"Fast Lane" was received favorably by critics. Upon the release on the EP, Hell: The Sequel, Billboard editor Jason Lipshutz published a track-by-track review. According to Lipshutz, "Fast Lane" is "G-funk on steroids, with sing-song refrain breaking up crushing mic-trading bout between Royce da 5'9" and Eminem." He also referred to "Fast Lane" as one of the highlight songs of the album. Rolling Stone gave a positive review. According to Jon Dolan of Rolling Stone, "Eminem kicks 'Fast Lane' 1999-style, reconnecting with the hungry young lunatic who sounded like he only had a stanza to blow us away or it was back to the auto plant." Dolan also commented on the infamous lyric "I hope that I don't sound too heinous when I say this, Nicki Minaj, but I wanna stick my penis in your anus," saying that Eminem has been much more heinous before. According to Kyle Anderson of Entertainment Weekly, Royce da 5'9" performs extremely well on the "hard-hitting" song, even calling him a "lyrical beast". Although music website Consequence of Sound gave a rather mixed review on the EP as a whole, editor Winston Robbins favored "Fast Lane" and said that it is "hands down one of the best hip-hop tracks of 2011" and that the rapping is "second to none".
The music video was directed by James Larese of collective group Syndrome, a group that also directed videos for two other Eminem songs: "3 a.m." and "Crack a Bottle". A 40-second video teaser was released on May 27, 2011, on Eminem's YouTube channel, which shows the part of the video during the first time the chorus plays, confirming Sly Jordan's appearance in the video and the use of cartoon animation. In an interview with Bootleg Kev, Royce da 5'9" revealed that a lot of the ideas for the animated visuals featured in the music video were Eminem's ideas. The video was first expected to release on May 31, 2011. However, the date was delayed. The video premiered on June 8, 2011, at noon EST on VEVO and Bad Meets Evil's official website.
The music video features animated visuals of the lyrics and kinetic typography of some lyrics, with the duo rapping in a warehouse-like setting. Royce da 5'9" and Eminem both interact with the animations and occasionally hold and use them as actual objects. When transitioning between rappers, Eminem and Royce push each other out when it is their turn. Notable scenes include a cartoon blonde girl who gets 'drowned' by Eminem, inside a fish-bowl and then decapitated. Another scene includes Bad Meets Evil riding a green animated car, crashing into several obstacles, during the chorus. Sly Jordan appears in the video, singing the chorus. The music video features cameo appearances from American rapper and producer Mr. Porter of D12, who lip syncs part of the chorus, and members of hip hop supergroup Slaughterhouse near the end of the video. Near the end of the video, Royce and Eminem try to stand in front of each other for attention. The video ends with them being pushed out of the way by the Bad Meets Evil logo. The video became notable for its humorous content.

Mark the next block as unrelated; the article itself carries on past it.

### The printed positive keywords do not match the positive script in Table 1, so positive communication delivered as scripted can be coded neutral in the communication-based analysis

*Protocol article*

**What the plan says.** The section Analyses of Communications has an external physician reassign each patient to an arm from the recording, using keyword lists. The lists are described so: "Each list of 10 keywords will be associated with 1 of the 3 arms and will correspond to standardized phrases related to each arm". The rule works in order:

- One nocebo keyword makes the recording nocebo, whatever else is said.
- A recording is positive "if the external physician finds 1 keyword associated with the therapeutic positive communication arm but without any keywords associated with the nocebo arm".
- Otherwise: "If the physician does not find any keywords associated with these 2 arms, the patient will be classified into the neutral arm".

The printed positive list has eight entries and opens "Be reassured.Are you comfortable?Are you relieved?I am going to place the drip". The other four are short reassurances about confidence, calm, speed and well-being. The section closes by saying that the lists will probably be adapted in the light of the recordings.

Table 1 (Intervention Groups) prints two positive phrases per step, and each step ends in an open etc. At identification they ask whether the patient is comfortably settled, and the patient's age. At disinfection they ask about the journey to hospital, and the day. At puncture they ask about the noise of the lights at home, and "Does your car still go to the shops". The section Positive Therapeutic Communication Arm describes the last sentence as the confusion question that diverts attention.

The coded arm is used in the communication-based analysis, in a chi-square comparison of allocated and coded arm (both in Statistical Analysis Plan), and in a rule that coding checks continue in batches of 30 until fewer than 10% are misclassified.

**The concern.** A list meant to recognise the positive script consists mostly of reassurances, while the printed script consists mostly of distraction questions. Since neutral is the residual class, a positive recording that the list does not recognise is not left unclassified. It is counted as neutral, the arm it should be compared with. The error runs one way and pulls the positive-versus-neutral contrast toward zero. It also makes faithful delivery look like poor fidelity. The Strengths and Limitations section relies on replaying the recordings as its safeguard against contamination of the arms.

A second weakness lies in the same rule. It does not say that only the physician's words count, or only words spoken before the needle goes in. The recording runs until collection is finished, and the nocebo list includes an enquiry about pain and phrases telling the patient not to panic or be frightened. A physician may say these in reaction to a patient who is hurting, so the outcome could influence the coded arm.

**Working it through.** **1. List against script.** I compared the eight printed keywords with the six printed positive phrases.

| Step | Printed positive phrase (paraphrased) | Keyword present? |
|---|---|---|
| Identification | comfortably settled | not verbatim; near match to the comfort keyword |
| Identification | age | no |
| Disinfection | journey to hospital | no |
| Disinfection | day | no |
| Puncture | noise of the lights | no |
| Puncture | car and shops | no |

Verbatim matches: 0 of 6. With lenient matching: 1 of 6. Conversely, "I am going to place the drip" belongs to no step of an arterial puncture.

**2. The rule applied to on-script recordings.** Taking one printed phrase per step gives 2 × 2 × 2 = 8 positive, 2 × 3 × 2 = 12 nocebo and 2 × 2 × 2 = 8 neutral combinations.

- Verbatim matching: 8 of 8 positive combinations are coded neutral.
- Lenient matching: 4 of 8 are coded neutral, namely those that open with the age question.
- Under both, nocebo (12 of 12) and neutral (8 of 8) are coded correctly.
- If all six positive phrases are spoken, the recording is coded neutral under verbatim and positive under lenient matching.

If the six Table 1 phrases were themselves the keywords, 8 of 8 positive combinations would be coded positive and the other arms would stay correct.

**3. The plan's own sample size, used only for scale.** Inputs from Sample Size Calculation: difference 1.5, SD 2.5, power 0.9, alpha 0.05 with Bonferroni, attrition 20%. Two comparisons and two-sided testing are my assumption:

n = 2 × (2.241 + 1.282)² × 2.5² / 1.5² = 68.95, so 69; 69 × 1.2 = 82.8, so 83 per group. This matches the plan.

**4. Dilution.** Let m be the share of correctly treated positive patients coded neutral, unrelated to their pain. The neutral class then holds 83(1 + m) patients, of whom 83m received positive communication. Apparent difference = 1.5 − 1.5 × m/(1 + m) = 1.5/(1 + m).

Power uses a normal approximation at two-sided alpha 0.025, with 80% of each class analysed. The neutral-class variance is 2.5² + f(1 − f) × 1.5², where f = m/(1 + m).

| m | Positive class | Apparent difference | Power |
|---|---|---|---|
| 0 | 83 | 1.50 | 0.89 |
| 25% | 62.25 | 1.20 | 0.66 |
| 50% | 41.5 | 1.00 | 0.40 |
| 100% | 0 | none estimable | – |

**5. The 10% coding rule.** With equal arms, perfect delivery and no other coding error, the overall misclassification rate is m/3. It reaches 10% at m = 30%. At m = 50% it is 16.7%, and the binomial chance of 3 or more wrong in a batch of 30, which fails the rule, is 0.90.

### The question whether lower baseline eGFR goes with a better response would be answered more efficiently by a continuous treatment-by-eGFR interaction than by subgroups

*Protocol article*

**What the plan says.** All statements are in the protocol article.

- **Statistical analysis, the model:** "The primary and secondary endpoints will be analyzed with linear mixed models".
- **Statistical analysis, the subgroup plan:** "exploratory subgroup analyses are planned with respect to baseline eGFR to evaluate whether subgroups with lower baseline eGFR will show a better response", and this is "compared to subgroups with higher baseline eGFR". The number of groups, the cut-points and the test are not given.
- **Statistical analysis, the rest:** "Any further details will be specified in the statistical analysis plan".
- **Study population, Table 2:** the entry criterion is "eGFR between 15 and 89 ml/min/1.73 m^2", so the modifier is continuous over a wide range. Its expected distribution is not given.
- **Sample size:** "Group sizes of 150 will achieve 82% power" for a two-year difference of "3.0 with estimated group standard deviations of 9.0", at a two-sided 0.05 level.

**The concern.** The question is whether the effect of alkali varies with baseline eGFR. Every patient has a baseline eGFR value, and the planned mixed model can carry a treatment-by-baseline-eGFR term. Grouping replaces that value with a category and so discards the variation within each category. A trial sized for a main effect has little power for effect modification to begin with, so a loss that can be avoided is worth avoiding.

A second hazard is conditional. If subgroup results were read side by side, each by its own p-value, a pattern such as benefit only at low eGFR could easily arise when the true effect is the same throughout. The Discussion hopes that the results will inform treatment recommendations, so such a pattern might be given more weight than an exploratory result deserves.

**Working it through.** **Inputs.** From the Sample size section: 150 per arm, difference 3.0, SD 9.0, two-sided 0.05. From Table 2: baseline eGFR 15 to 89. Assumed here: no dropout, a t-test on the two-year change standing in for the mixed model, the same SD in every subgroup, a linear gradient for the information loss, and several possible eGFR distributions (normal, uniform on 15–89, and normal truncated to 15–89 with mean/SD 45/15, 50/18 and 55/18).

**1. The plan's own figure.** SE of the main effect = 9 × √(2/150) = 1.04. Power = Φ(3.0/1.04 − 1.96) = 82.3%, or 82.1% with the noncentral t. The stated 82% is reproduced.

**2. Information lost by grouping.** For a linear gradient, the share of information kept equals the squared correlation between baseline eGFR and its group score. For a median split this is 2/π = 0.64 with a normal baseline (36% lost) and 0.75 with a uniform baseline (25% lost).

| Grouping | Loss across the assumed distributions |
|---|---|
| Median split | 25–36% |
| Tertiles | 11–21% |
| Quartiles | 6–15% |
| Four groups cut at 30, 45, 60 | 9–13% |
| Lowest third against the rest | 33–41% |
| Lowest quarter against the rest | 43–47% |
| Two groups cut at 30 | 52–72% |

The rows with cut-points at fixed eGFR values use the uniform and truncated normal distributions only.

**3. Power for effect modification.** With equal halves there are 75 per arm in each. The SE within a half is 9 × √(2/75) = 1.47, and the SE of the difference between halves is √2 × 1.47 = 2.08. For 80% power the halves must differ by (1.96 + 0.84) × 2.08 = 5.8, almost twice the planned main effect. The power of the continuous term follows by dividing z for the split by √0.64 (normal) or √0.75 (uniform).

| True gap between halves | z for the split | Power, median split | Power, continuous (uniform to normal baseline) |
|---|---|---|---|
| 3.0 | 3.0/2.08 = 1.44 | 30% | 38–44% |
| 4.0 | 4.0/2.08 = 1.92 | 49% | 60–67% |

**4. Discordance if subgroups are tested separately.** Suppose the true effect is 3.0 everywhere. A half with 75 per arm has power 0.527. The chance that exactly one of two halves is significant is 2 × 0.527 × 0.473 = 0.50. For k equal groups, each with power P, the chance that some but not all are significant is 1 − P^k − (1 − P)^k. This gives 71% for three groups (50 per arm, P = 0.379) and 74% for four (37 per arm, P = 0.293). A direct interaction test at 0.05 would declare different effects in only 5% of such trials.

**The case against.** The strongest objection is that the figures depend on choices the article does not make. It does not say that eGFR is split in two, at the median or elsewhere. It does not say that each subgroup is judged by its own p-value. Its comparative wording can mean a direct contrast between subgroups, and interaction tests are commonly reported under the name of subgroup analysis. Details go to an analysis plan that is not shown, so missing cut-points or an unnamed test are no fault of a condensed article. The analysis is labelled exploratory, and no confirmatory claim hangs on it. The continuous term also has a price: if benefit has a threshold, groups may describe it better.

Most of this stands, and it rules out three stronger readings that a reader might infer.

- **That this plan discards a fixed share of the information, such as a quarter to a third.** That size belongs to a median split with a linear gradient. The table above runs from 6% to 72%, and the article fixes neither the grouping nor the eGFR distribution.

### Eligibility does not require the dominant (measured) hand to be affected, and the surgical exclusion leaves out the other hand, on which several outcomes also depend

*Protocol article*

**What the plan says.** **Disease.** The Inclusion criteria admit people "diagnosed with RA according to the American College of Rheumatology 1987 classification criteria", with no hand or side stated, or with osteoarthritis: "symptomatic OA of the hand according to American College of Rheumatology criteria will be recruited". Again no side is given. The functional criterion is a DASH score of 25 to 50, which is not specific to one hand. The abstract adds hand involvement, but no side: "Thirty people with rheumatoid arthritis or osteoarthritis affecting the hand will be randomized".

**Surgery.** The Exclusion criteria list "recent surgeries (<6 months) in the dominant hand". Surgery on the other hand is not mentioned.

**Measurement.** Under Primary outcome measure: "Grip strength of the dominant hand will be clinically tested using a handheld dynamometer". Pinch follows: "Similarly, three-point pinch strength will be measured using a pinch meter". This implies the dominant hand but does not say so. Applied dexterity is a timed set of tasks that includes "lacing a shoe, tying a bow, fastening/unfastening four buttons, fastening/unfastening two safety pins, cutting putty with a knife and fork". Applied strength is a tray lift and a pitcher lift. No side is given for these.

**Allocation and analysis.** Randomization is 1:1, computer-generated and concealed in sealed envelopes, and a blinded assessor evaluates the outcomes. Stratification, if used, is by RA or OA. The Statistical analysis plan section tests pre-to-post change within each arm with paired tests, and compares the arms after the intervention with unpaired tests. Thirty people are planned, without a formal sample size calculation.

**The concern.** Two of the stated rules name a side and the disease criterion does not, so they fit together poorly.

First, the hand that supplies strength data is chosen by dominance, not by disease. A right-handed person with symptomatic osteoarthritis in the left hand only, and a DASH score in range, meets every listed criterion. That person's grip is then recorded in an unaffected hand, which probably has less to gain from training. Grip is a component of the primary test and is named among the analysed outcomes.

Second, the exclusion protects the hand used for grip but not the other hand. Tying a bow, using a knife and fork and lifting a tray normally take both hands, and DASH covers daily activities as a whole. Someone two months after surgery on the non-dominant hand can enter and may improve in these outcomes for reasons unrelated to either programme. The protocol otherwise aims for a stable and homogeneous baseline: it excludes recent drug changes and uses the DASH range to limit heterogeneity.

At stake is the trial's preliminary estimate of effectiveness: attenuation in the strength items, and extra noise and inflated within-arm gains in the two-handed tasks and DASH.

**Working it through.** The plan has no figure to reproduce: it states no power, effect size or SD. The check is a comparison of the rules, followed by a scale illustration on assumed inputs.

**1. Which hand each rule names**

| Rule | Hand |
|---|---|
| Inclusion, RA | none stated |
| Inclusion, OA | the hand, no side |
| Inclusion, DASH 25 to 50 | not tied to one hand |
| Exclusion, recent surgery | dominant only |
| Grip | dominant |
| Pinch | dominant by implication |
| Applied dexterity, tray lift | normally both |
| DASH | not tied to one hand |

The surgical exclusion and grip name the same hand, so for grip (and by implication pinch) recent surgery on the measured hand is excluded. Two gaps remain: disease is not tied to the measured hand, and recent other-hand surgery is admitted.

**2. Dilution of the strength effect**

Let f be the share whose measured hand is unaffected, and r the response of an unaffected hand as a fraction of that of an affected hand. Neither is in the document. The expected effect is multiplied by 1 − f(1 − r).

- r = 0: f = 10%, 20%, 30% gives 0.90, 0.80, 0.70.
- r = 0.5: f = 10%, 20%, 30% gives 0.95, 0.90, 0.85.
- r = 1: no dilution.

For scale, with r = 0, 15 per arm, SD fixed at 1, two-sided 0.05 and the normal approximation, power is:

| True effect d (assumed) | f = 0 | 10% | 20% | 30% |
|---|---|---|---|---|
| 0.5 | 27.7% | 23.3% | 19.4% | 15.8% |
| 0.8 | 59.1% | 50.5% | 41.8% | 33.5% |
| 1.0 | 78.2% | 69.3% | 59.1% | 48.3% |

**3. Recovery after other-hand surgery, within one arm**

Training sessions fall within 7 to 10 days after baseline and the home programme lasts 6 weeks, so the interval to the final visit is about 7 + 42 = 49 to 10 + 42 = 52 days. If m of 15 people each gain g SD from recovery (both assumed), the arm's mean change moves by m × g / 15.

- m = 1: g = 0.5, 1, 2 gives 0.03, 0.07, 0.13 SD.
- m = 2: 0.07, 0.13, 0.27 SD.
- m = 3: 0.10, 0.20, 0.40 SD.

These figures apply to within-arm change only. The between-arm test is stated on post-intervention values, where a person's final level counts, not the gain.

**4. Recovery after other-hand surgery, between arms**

Eminem and Royce da 5'9" made their debut live performance as Bad Meets Evil for "Fast Lane" and "Lighters" at the 2011 Bonnaroo Music & Arts Festival. According to James Montgomery of MTV, "what stood out the most about Em[inem]'s performance was the sheer tenacity with which he attacked it." Other than Royce, he was also accompanied by his hypeman Mr. Porter of D12 and performed wearing a black Bad Meets Evil T-shirt, under a black hoodie. The duo's performance was complemented by the "Fast Lane" music video playing in the background. "Fast Lane" was performed with Porter on the second day of Lollapalooza 2011, which took place in Chicago. The song was referred to by Gil Kaufman of MTV as a "low-rider anthem". Prior to the performance, Eminem changed into the Bad Meets Evil T-shirt.
Remixes and appearances in other media
Texas rapper Chamillionaire recorded a remix of the song which was released on May 8, 2011. The song was not officially released to iTunes, however. The remix features two added verses by Chamillionaire between Eminem's and Royce Da 5'9"'s verses; one before the first time the chorus plays, and another verse after the chorus. He also replaces Sly Jordan with a modified chorus with different lyrics. The remix is five and a half minutes long.
The track was featured on both the soundtracks of the 2011 film Real Steel, and on 2K Sports' NBA 2K12. The track was also used for HBO's Entourage season 8 trailer and the Extended First Look trailer for Fast & Furious 6. The song was featured in the Final Fantasy XV trailer "Ride Together'
Credits and personnel
Credits adapted from Hell: The Sequel album digital booklet.